Getting to the airport is easy; getting to the Grand Hotel's Blue Marble Restaurant, not so much. The parking is validated, but first you have to find it and, in my case, instructions on the phone varied from person to person on different days. Other sites were mentioned, but the official version seems to be the airport parkade, which, I was told, involves only a short walk to the hotel. It doesn't. In fact, getting from car to hotel is a bit of a hike, after which, reaching the entrance to the oddly placed restaurant, with its back to the lobby, involves another stroll along a bleak, curving hall.
Once there, though, you may find it was worth the trek. The decor is minimalist but beautiful, with a single wall of azure blue, other walls of taupe and pale grey, and seating either in handsome booths or on comfortable chairs. An illuminated fridge in one corner, which displays the herbs and micro-greens used by the kitchen, adds a fresh touch of green. It's the kind of elegance rarely found in airport-hotel restaurants, an elegance that extends to much of the food and to its presentation.
There are breakfast, lunch and dinner menus (about which more later), but what brought me to the airport was the list of tapas, or small plates, which are served after 5 p.m. only. Some of the dishes are small, if not truly tapas small; others could double as light entrées; and most were interesting and prepared with an obvious devotion to detail.
Three of those I tried were exceptional, and excellent value for portion size as well. One was the cavena risotto, made with a hull-less, gluten-free oat often described as the rice of the Prairies, and it was marvellous -- full of flavour, as moist and as al dente as risottos ought to be, dotted with porcini mushrooms and the occasional blueberry, adorned with shavings of Parmesan and a sprinkle of pea shoots, and paired with a chunk of seared pork belly ($13).
Two of the sampled meat dishes were outstanding. Possibly the superstar was the superb duo of squab -- the breast cooked sous vide, the leg confit, both tender, juicy and bursting with flavour, garnished with minuscule strips of green beans, prune and cherry-flavoured lentils, a fig sauce and a wedge of braised fennel ($19). The lamb duo was the other top choice -- part shank, braised in espresso, the other part a slightly spicy rack, served with mashed potatoes, a dab of minted yogurt, a drizzle of pomegranate molasses and a few pomegranate seeds ($16).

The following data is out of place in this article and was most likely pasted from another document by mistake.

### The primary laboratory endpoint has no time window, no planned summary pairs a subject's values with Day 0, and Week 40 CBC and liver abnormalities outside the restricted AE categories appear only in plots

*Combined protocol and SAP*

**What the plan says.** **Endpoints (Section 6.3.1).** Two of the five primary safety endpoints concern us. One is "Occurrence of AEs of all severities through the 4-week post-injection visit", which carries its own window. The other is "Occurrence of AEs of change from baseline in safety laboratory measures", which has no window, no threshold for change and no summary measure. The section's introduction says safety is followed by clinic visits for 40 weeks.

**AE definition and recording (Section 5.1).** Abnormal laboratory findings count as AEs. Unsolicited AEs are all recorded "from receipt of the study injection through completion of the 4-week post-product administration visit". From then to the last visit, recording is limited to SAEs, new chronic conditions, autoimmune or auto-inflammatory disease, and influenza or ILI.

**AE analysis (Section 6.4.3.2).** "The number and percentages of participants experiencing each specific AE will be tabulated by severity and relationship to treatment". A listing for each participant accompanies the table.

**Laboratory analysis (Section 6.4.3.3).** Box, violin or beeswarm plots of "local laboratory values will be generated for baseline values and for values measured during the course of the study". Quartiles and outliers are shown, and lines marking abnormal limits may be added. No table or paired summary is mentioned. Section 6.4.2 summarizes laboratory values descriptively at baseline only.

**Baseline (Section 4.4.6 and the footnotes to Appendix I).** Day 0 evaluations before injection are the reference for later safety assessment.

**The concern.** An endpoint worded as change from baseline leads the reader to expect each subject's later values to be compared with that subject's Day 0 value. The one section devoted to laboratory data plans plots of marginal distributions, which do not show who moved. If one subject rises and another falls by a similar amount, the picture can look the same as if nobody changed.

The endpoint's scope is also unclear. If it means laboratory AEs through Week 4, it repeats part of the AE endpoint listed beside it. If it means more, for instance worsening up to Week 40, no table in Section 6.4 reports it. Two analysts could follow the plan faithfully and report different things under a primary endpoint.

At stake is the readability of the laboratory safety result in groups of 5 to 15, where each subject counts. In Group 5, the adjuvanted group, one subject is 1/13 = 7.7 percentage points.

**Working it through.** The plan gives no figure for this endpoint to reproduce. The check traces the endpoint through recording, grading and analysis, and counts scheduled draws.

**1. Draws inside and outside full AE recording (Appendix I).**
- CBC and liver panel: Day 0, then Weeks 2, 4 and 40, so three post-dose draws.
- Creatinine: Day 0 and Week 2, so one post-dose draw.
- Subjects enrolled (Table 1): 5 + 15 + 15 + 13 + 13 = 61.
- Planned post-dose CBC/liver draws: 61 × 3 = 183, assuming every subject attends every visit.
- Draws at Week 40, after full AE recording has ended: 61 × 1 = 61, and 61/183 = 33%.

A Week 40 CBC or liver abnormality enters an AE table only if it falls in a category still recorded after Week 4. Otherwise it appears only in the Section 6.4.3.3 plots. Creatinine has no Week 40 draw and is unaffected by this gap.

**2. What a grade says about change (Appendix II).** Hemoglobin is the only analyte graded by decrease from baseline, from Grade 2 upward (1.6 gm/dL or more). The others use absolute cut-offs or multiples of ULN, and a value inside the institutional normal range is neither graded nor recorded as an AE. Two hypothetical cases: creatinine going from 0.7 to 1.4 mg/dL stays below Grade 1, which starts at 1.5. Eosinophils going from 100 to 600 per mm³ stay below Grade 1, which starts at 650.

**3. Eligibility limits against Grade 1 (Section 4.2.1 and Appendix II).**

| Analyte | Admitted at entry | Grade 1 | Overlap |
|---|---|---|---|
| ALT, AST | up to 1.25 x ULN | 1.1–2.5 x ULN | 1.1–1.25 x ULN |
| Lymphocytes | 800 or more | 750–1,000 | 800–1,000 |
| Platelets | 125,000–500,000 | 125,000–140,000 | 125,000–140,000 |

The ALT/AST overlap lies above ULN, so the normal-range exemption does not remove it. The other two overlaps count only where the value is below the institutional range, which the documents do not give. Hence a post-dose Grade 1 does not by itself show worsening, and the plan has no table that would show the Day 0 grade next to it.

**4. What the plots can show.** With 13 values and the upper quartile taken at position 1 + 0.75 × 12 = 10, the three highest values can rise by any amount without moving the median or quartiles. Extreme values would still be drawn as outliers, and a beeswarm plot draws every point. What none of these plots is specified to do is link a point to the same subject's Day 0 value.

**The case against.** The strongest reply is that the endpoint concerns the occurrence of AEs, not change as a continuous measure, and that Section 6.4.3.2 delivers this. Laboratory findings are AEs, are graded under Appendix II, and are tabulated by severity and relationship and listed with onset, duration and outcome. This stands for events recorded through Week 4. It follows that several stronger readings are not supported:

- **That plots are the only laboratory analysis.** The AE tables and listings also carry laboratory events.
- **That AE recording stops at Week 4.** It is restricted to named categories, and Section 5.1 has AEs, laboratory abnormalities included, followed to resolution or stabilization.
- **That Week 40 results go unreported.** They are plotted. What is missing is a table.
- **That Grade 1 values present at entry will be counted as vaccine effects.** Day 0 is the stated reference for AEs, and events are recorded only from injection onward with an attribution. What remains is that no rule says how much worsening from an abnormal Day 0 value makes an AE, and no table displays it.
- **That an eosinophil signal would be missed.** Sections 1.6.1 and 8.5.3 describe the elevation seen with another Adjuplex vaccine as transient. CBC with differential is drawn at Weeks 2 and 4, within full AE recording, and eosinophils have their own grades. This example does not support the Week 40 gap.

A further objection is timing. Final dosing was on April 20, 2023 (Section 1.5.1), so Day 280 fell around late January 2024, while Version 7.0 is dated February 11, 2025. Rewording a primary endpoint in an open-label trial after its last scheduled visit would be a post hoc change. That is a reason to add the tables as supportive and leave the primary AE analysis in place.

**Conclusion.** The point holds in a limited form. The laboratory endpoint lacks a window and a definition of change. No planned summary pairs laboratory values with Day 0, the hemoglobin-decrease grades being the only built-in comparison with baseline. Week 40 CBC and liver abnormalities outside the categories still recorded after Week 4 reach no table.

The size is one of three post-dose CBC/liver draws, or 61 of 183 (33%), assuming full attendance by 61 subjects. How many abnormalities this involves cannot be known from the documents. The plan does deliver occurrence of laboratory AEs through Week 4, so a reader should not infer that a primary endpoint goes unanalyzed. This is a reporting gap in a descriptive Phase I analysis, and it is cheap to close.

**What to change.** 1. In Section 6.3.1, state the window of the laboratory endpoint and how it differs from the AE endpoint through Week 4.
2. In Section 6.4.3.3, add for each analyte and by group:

A roasted beet salad with shaved fennel, arugula, orange segments and little chunks of goat cheese was very good ($9), but other sampled dishes didn't reach the heights of the above. They came with a few wonderfully tasty morels, but the three, almost flat oxtail ravioli needed a lot more filling and flavour ($24). Still, it was more acceptable than the braised short ribs, which were not only tasteless, but tough as well ($13).
Among the remaining possibilities are venison carpaccio with chestnut purée; Berkshire pork tenderloin with pancetta creamed corn and braised leeks; sous vide duck breast with arugula and lentils; beef tartar with northern pike caviar; and grilled quail with potato purée and brussels sprouts.
The regular lunch-cum-dinner menu is surprisingly limited for a hotel restaurant. For starters, there's only the soup of the day ($9), an antipasto platter ($15) and calamari ($12). The serving of the latter was the smallest I've ever seen, but it was also one of the finest, composed of exquisitely crisp little squiggles, garnished with lemon yogurt and ultra-thin slices of cantaloupe and cucumber.
There are only five entrées, and two of those are pastas (alfredo and bolognaise, $14 each). The grilled rib-eye was tender and flavourful, with a choice of barbecue or a madeira sauce that wasn't bad, but a tad heavy on unreduced madeira ($27 for eight ounces; $31 for 10). A grilled salmon fillet was excellent, glazed in a citrus and pink peppercorn salsa ($22). The only remaining choice is a chicken breast stuffed with cranberries and brie ($19). With the entrees, broccoli, carrots and cauliflower, and a choice of fries, fingerling or puréed potatoes, all of them excellent.
The winner among the four burgers was the lamb burger, stuffed with goat cheese, dressed with (among other things) avocado and a lovely black olive tapenade. The cheddar-stuffed beef burger, topped by bacon and the other usual suspects, would have ranked higher if the meat had been juicier and the tomatoes less anemic. Both are $15, but both are a hefty seven ounces and include a choice of fries or salad -- in our case, a delectable arugula salad with poached pears, blue cheese, prosciutto and candied pecans in a saskatoon-flavoured vinaigrette ($14 la carte). The only other possibilities are two sandwiches -- black-truffle cheddar with bacon and poached pear ($14), and a bacon, avocado, tomato and lettuce ($12), both with fries or salad -- and four pizzas ($13 to $14).
Desserts are pricey at $10 each, but the stunning chocolate raspberry tart is worth every penny. There's barely a hint of raspberry, but the chocolate is dense and rich, surrounded by glorious gobs of lemon curd, orange confit, lemon mascarpone and dark chocolate ganache. The saskatoon mousse is also surrounded by such little delights as marinated blackberries, crème friache, dark chocolate ganache, honey gelée and a wedge of honeycomb, but the mousse itself was a flavourless letdown.
Coffee comes in a two-cup french press but it's weak ($2.50). On the other hand, the complimentary chocolates with soft chocolate centres are wonderful.
The wine list is well selected with some decent choices by the glass. I can't generalize about the service since, on two visits, we had the entire restaurant to ourselves, as well as the undivided attention of the pleasant and thoroughly knowledgable staff.